Language of guns

The Taliban did not respond to peace overtures. Will they listen to the deafening sounds of gunships?

Language of guns
The talks have broken down, and the world is witnessing what is traditionally known as limited warfare in the northwest of Pakistan. Did the Taliban respond to the peace overtures? No. Would they listen to the deafening sounds of gunships? Probably yes.

Prime Minister Nawaz Sharif left many surprised on January 29 when he rose to address the National Assembly. People expected him to announce drastic measures against Taliban militants. Instead, he chose to give dialogue another chance.

I spoke to two soldiers who had fought in the rugged terrains of tribal areas. They said the task of dealing with the militants in the area was arduous, challenging and risky, but not without excitement.

Asking not to be named, they said the planning and execution stages required 100 percent participation from whosoever was involved in the operation. Whenever soldiers enter danger zones like North Waziristan, they are well prepared – backed by adequate intelligence and air support. Nonetheless, the threats to their lives were always extremely high, since they had to deal with guerrilla attacks. They denied they had felt fear, saying they had vowed to fight for the country until their last breath.

Asked what they thought of the government’s peace overtures towards Taliban militants, they laughed. When pressed, they said the cold-blooded murderers had beheaded soldiers and played football with their heads. “We cannot shake hands with those animals.” Such feelings are common amongst soldiers who have braved the severities of war in the tribal areas.

[quote]"We cannot shake hands with those animals"[/quote]

Pakistan Army may be fully prepared for an operation against the Taliban in the tribal areas, but will the government be able to handle the fallouts of such a move?

Interior Minister Chaudhry Nisar Ali Khan claimed recently that the twin cities of Rawalpindi and Islamabad were completely safe from militant threats. The statement came weeks after a son of militant commander Jalaluddin Haqqani was killed in Bara Kahu, a few kilometers from the capital.

Despite an unexpected increase in terrorist attacks during the so-called dialogue process, the federal government remained adamant it would give peace a chance. It decided to retaliate only after Taliban militants carried out several attacks on security forces, including the beheading of 23 FC personnel in Mohmand Agency.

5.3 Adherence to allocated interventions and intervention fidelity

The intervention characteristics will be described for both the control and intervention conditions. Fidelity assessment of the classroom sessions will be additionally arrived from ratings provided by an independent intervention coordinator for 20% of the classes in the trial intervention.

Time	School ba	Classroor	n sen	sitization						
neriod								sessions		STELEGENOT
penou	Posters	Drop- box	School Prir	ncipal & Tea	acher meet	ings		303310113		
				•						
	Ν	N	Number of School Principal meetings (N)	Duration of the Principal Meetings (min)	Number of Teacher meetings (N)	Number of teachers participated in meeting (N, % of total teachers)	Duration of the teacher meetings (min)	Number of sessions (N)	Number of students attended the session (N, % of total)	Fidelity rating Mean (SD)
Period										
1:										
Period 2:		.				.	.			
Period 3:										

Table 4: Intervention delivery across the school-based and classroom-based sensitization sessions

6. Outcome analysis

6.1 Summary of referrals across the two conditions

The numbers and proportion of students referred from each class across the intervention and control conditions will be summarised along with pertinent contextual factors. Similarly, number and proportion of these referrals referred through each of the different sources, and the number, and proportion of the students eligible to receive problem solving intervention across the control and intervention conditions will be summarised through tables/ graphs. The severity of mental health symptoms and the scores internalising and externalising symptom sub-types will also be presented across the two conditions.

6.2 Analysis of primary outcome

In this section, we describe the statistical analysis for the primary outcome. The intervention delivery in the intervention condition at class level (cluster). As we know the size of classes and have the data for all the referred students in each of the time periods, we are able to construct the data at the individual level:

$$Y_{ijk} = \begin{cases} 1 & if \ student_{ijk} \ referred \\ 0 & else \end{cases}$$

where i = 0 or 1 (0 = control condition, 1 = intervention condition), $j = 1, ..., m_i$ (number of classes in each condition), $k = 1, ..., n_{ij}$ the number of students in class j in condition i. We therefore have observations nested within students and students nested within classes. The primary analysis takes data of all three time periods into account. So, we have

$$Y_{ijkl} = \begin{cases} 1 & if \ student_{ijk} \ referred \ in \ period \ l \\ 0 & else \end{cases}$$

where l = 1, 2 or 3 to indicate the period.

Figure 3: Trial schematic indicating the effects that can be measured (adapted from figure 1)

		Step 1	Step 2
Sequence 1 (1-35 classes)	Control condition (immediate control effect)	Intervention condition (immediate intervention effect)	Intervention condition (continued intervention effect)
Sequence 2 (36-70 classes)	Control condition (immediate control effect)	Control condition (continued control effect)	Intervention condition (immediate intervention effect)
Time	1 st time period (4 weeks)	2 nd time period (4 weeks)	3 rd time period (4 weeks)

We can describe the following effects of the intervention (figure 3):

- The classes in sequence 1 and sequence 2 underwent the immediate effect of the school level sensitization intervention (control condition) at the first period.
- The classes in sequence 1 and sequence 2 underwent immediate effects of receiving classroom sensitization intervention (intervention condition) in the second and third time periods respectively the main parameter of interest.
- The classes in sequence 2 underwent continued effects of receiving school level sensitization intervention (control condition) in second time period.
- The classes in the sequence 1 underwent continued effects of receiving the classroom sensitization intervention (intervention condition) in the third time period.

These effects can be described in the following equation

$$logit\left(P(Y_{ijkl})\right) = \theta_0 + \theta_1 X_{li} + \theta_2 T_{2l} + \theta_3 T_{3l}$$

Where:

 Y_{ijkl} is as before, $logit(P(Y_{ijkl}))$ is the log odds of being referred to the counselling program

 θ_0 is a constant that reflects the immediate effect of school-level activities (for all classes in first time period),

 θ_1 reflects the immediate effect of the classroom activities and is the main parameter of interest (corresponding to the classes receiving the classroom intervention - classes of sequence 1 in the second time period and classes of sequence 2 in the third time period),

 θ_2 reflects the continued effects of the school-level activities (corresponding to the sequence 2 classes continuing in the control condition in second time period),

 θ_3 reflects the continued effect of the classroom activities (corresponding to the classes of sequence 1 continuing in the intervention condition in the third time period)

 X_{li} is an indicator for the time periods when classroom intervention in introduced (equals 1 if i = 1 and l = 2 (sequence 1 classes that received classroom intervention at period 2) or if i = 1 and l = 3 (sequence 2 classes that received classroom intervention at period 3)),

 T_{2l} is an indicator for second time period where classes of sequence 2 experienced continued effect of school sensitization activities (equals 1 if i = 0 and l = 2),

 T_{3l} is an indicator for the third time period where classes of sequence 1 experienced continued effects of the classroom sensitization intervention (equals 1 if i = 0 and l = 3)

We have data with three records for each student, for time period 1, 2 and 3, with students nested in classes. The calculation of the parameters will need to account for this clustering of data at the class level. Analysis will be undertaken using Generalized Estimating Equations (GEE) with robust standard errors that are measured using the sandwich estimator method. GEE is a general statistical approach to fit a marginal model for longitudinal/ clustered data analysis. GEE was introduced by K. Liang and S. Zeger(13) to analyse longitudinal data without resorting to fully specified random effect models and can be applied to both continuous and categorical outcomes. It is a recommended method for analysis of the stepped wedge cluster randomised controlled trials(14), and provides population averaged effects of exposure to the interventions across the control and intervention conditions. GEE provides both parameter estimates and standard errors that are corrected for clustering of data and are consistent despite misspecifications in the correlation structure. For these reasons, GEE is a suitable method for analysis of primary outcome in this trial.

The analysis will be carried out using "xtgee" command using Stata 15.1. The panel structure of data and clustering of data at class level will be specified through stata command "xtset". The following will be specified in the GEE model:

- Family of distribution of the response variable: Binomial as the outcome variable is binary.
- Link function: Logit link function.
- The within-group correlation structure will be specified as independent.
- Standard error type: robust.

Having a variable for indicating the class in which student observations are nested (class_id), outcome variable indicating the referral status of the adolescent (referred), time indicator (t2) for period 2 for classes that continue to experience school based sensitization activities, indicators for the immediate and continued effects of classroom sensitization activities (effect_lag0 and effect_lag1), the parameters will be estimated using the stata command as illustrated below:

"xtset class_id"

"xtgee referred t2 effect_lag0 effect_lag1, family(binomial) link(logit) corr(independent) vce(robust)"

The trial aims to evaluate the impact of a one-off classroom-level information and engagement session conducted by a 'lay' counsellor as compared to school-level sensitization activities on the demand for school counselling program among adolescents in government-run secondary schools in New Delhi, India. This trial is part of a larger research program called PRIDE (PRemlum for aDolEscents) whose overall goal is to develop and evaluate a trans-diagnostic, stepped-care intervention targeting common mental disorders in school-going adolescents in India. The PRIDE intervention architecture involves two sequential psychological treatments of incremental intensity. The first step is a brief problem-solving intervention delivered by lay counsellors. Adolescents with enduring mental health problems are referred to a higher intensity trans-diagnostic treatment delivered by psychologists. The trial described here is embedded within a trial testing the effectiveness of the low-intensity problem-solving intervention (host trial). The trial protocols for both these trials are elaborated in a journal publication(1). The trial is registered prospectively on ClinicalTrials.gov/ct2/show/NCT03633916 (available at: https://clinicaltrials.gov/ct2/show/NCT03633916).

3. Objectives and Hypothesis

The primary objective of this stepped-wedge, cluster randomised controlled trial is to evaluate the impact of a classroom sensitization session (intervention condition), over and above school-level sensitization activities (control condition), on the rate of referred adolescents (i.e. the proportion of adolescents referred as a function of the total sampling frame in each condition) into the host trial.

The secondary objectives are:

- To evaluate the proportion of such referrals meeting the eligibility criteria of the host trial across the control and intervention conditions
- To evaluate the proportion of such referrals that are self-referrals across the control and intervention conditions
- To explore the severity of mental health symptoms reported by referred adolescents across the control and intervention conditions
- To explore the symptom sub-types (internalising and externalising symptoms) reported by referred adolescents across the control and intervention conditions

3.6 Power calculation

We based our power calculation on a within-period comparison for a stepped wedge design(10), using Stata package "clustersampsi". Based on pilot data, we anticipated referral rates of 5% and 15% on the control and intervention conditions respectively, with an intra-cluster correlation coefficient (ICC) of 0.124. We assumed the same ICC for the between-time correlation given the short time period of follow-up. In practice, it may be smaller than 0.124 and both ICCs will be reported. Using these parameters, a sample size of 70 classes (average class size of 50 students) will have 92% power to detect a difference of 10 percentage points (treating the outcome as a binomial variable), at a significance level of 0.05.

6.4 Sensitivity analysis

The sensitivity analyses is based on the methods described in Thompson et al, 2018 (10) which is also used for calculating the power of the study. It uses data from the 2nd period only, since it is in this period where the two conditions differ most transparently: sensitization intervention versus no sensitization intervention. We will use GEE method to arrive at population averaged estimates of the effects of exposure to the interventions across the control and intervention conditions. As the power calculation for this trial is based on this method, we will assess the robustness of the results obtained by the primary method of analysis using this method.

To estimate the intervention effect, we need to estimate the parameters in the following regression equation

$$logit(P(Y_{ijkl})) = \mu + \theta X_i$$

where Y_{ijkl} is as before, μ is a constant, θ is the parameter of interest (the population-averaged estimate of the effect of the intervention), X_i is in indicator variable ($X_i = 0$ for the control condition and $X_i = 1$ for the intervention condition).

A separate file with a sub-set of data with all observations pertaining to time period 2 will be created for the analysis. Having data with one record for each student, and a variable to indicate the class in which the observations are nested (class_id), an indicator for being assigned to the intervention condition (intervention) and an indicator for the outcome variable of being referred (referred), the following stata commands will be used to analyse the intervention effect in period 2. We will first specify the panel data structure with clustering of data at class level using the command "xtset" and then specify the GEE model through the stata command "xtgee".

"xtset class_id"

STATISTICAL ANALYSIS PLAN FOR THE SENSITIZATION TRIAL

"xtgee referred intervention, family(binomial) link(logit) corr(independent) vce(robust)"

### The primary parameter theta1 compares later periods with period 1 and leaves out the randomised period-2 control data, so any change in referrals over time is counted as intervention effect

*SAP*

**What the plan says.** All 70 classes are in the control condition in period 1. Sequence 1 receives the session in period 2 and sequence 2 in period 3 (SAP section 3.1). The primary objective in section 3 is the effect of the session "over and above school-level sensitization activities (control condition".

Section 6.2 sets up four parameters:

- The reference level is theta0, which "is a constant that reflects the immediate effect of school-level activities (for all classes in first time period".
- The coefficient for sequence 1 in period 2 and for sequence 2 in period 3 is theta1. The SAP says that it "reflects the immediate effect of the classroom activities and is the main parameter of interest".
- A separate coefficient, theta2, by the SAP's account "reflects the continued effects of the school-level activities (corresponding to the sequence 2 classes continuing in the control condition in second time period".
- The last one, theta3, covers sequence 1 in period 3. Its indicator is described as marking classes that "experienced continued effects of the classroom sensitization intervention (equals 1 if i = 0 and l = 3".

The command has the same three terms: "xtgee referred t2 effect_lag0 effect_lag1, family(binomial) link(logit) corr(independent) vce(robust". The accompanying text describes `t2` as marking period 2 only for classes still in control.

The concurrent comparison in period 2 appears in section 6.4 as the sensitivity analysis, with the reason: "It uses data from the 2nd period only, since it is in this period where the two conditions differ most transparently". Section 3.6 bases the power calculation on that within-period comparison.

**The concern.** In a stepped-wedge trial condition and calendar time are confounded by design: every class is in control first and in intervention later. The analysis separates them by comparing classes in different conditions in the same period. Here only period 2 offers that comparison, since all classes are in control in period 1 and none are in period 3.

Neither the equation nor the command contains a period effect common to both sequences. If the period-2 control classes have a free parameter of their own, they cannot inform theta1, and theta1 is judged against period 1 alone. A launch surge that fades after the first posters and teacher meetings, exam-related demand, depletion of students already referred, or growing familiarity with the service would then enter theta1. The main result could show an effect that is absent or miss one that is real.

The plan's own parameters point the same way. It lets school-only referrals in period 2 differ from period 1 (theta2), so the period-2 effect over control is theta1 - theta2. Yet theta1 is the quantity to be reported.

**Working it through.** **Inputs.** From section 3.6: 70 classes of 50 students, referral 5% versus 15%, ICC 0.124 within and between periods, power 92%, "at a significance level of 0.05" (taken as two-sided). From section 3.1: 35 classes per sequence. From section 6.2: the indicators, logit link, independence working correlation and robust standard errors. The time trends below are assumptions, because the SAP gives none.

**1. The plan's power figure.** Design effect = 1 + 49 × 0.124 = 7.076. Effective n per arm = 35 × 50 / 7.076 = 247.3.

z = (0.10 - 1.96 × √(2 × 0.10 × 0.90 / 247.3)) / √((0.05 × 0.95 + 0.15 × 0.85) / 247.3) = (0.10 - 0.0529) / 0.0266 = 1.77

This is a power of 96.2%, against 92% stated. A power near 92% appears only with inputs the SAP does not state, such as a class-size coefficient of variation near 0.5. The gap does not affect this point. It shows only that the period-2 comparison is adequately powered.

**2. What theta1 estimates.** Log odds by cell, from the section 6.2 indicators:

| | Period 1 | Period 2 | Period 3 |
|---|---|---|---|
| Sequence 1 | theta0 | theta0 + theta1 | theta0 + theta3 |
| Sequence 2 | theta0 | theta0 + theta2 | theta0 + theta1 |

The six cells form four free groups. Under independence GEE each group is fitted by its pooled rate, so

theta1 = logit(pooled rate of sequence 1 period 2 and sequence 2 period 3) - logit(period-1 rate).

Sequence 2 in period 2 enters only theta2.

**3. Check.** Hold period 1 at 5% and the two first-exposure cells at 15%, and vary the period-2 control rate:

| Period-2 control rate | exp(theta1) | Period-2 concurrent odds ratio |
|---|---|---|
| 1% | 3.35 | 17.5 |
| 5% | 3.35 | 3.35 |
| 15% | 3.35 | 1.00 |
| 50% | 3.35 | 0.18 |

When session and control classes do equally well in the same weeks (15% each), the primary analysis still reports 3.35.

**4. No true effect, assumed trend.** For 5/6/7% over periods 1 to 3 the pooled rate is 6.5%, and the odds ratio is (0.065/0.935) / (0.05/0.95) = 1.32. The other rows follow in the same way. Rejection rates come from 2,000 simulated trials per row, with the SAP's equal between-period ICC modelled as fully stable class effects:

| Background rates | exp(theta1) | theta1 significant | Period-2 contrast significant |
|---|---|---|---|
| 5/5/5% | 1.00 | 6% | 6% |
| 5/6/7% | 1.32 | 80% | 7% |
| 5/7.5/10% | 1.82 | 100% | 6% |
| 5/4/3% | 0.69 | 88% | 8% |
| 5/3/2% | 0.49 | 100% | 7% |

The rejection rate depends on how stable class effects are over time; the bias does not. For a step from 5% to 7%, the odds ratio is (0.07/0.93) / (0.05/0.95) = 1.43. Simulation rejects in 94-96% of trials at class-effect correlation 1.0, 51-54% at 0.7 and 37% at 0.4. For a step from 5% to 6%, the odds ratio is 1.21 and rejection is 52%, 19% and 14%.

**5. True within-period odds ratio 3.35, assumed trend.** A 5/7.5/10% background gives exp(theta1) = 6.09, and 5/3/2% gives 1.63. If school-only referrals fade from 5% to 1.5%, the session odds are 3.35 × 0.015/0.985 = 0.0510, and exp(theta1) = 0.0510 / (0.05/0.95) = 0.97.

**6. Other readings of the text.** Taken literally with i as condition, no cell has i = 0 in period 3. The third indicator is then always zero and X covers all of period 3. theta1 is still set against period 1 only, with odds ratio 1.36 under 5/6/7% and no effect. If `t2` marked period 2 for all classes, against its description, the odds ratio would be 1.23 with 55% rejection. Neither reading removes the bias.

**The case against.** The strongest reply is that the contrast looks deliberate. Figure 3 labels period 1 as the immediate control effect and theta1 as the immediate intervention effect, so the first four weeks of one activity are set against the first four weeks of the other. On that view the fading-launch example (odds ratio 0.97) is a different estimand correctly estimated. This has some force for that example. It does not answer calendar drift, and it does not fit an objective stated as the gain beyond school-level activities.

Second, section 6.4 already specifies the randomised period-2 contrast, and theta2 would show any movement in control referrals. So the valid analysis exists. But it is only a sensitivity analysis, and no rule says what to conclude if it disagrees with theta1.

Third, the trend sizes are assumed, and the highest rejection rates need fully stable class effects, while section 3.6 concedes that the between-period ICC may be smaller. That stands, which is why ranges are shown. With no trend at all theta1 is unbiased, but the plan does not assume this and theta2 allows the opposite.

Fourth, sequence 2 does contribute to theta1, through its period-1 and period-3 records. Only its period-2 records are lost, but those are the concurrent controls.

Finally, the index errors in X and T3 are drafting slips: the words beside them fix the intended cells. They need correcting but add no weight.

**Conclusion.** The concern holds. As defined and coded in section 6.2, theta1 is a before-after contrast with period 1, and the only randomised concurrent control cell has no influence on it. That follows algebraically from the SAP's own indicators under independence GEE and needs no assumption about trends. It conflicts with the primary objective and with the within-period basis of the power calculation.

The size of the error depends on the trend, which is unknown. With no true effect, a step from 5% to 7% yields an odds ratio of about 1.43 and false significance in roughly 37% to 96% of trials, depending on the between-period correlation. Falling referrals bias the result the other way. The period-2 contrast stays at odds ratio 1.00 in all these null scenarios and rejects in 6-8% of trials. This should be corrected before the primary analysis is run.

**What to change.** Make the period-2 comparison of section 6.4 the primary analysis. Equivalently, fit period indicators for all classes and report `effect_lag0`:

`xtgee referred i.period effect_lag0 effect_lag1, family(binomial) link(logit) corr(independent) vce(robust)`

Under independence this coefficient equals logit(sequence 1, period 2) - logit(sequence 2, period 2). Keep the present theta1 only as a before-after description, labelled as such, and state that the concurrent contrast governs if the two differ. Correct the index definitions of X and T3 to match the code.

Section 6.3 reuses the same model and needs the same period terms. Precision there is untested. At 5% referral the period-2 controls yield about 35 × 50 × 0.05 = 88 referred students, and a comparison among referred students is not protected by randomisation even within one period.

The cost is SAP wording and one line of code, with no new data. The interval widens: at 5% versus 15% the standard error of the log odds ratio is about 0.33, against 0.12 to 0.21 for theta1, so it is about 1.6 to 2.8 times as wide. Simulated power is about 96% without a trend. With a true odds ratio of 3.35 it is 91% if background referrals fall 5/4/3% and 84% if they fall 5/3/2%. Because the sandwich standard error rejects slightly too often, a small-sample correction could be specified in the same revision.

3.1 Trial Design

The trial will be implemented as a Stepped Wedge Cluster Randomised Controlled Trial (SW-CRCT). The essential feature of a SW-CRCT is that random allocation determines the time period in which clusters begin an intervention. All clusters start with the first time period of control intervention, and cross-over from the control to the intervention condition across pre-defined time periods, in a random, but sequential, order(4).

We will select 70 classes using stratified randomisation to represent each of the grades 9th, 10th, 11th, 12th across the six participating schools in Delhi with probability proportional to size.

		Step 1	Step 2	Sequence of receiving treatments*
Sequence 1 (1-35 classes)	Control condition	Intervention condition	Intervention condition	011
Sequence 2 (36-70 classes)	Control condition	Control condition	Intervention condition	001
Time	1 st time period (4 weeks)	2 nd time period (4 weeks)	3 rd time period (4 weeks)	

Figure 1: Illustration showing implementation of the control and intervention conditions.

The tone and tenor of the PML-N leadership changed. Even the Pakistan Tehrik-e-Insaaf, a staunch supporter of dialogue, announced it would stand by the security forces. The People’s Party and the Muttahida Quami Movement had already been on that side of the fence. However, Taliban apologists in Jamaat-e-Islami (JI) continued their chest-beating, demanding an end to the ongoing surgical strikes.

JI emir Munawar Hassan believed in the Taliban’s claim of the extra-judicial killing of their colleagues and the detention of their women, children, and elderly by the security forces.

The surgical strikes in tribal areas and Hangu will now remain an integral part of the government’s strategy to weed out militancy. A senior official said he expected an increase in the strikes as desperate efforts were underway to enhance the scope of human intelligence.

Lt Gen (r) Abdul Qayyum said talks or strikes alone would not yield results. “There has to be a combination of talks and strikes. This strategy would be well in line with ideal conflict resolution models,” he said.

He agreed the cleansing of North Waziristan from Taliban militants would take a month or so, but warned against over-optimism about victory against militancy in general.

Referring to a statement by former army chief Gen (r) Ashfaq Parvez Kayani, he said improvements were needed in human intelligence gathering in the tribal areas. The American CIA conducted a successful drone program in the area primarily relying on human intelligence, he added.

Challenges to the writ of the state can arise anywhere in the world, but only weak states let them become full-blown threats.

Shahzad Raza is a journalist based in Islamabad. Follow him on Twitter @shahzadrez